I started my career in the telecommunications division of the General Electrical Company (GEC) as a software engineer designing digital signalling systems for Private Branch Exchanges based on the Digital Private Network Signalling System. As part of that role I represented GEC on the working party that defined the DPNSS standard which was owned by British Telecom. I remember at one of the meetings the head of the working party, whose name I unfortunately forget, posed the question: what would have happened if regimes such as those of Nazi Germany or the Stalinist Soviet Union had access to the powerful (sic) technology we were developing? When I look back at that time (early 80’s) such “powerful technology” looks positively antiquated – we were actually talking about little more than the ability to know who was calling whom using calling line identification! However that question was an important one to ask and is now one we should be asking more than ever today.One of the roles of the architect is to ask the questions that others tend to either forget about or purposely don’t ask because the answer is “too hard”. Questions like:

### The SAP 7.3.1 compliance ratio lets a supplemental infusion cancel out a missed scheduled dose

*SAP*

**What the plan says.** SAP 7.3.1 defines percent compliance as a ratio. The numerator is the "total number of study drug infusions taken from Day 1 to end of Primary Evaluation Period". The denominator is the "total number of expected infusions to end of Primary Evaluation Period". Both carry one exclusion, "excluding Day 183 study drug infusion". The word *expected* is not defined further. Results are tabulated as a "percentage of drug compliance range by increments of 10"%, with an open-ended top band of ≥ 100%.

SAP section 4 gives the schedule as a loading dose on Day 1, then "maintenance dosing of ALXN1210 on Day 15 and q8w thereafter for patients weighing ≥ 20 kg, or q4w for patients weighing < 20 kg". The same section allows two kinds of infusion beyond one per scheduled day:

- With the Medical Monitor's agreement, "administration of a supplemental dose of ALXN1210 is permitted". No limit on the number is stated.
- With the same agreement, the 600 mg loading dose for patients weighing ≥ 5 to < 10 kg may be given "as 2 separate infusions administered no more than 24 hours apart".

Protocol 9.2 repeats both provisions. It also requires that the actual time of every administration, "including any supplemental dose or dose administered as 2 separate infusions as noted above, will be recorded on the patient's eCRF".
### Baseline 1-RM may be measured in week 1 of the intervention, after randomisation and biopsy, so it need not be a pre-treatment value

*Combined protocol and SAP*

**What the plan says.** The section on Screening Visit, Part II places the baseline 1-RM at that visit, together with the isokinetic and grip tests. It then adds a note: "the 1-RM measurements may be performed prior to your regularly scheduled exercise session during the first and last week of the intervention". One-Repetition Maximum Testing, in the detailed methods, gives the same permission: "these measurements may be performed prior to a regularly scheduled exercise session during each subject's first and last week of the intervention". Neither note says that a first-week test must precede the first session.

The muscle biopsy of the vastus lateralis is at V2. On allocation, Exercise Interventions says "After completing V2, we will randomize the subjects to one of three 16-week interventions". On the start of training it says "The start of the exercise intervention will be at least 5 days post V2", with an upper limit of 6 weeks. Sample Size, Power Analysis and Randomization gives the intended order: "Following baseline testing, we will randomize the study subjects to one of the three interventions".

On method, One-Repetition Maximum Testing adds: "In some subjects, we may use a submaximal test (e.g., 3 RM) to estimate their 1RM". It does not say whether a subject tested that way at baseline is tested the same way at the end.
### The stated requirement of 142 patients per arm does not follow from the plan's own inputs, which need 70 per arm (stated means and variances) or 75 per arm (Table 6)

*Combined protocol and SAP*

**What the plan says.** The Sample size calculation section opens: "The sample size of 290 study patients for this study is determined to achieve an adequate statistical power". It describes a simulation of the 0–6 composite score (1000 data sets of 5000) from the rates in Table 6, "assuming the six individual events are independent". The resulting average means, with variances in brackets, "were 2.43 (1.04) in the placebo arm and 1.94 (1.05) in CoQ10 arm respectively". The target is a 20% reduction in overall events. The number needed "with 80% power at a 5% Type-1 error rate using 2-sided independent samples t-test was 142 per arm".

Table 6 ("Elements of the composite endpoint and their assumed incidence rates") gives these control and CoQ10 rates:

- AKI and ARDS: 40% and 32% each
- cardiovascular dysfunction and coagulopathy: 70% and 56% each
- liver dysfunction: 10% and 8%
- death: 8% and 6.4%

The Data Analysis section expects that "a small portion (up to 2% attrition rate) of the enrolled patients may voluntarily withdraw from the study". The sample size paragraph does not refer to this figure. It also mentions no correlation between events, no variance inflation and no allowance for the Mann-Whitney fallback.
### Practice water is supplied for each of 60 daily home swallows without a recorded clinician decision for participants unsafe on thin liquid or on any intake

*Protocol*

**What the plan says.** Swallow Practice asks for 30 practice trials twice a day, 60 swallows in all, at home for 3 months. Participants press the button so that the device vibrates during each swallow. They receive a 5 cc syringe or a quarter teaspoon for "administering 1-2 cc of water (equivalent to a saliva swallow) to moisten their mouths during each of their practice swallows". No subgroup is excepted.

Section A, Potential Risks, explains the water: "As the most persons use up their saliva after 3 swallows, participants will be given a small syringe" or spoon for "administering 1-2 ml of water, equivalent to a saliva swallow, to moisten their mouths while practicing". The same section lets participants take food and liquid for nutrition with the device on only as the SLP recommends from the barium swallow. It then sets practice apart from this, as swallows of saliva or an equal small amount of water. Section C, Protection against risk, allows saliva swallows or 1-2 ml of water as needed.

- So you expect 10,000 people to use your website but what happens if it really takes off and the number of users is 10 or 100 times that?
- So you’re giving your workforce mobile devices that can be used to access your sales systems, what happens when one of your employees leaves their tablet on a plane/train/taxi?
- So we are buying database software from a new vendor who will help us migrate from our old systems but what in-house skills do we have to manage and operate this new software?